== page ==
I am committed to the idea that trade should support our European values. And among the most important of those values is our commitment to support sustainable growth in the developing world - helping the least fortunate on the planet achieve the kind of lifestyles and livelihoods we've come to take for granted in Europe.
In our treaty - our mission statement - we are committed to promoting balanced growth, and sustainable development, not just here in Europe, but across the world. And I know that's a goal many share - including many of those campaigners and development experts with whom I shared a platform at an event hosted by charity ActionAid and the European Trade Union Confederation.
The EU is not just the world's biggest aid donor: but the world's biggest and most open market for the developing world, buying just over one trillion euros of goods a year. Those two policies, trade and development, support each other. We offer "asymmetric" trade access to developing countries: meaning we cut our tariffs for their exports to us, without them having to do likewise, helping them boost their exports, reduce poverty, and diversify their economy. Those tariff cuts are even more extensive for the least developed countries, or for those who agree to implement rules that improve their governance, human rights, and labour and environment protections.
For example, Bangladesh exports around 14.5 billion euros of goods to the EU under preferential zero tariffs: a figure equal to one twelfth of the country's GDP, and 30 times the development aid it receives from the EU and its member states. By showing they are plugged in to the global economic system, and offering the right kind of regulatory environment, developing countries can also attract international investors - those who build the factories and facilities that create quality jobs for the long term. That's something that I - and many others who champion development - want to see.
On top of this, our tariffs can help developing countries diversify their economies, and move higher up the value chain. So that - for example - their economy is not just focused on extracting and exporting raw materials (cocoa beans, say), but can produce and sell higher value products (like chocolate or cocoa butter). That in turn means better quality, more rewarding jobs - in manufacturing or industry rather than just mining or agriculture. Plus, the economic partnership agreements we have applied or concluded with 49 countries in Africa, the Caribbean and the Pacific also help them trade and cooperate with their neighbours.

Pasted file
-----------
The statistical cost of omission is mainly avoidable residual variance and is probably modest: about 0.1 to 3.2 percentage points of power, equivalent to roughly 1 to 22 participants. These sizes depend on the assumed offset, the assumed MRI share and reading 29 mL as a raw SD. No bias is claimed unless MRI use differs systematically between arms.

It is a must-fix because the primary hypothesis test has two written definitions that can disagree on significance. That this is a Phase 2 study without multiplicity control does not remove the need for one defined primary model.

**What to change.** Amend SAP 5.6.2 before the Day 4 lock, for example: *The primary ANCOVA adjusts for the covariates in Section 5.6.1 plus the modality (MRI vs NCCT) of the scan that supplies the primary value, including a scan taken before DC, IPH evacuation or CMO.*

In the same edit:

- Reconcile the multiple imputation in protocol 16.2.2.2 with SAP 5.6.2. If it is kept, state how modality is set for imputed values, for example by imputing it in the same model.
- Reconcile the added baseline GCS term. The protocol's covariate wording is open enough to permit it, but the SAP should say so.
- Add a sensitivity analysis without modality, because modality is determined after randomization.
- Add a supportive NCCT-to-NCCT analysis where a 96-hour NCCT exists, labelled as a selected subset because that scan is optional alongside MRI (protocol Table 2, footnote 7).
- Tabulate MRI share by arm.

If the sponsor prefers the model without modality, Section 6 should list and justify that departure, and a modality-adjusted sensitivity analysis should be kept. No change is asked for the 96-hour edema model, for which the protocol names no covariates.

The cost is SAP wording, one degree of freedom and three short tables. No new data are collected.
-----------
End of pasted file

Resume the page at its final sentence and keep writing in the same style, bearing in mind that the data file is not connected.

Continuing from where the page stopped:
But economic growth must be sustainable; trade and investment cannot be at the expense of decency, humanity, or the planet.
So our recent trade deals, from Vietnam to Canada, include commitments on trade and sustainable development, under which our trade partners have to sign up to - and put into effect - major international conventions to protect workers' rights and help the environment. That includes - for example - international rules against child labour, or the Paris agreement on climate change.
These negotiations have an impact. For example: the international labour organisation convention on collective bargaining dates back to 1949; but Canada is only now in the process of ratifying it, following our trade negotiations with them.
And for many other countries across the world, the promise of getting better trade access to Europe - or the threat of losing it - is a powerful incentive to reform. I don't pretend trade is the solution to all the world's problems - I wish it were - but our commercial relations open the door to a wider dialogue with the developing world. And this is an essential ingredient for ensuring growth is sustainable in those parts of the world that need it most.
This is leverage we can use to shape globalisation: and ensure development happens in a way that is beneficial to citizens, and the planet.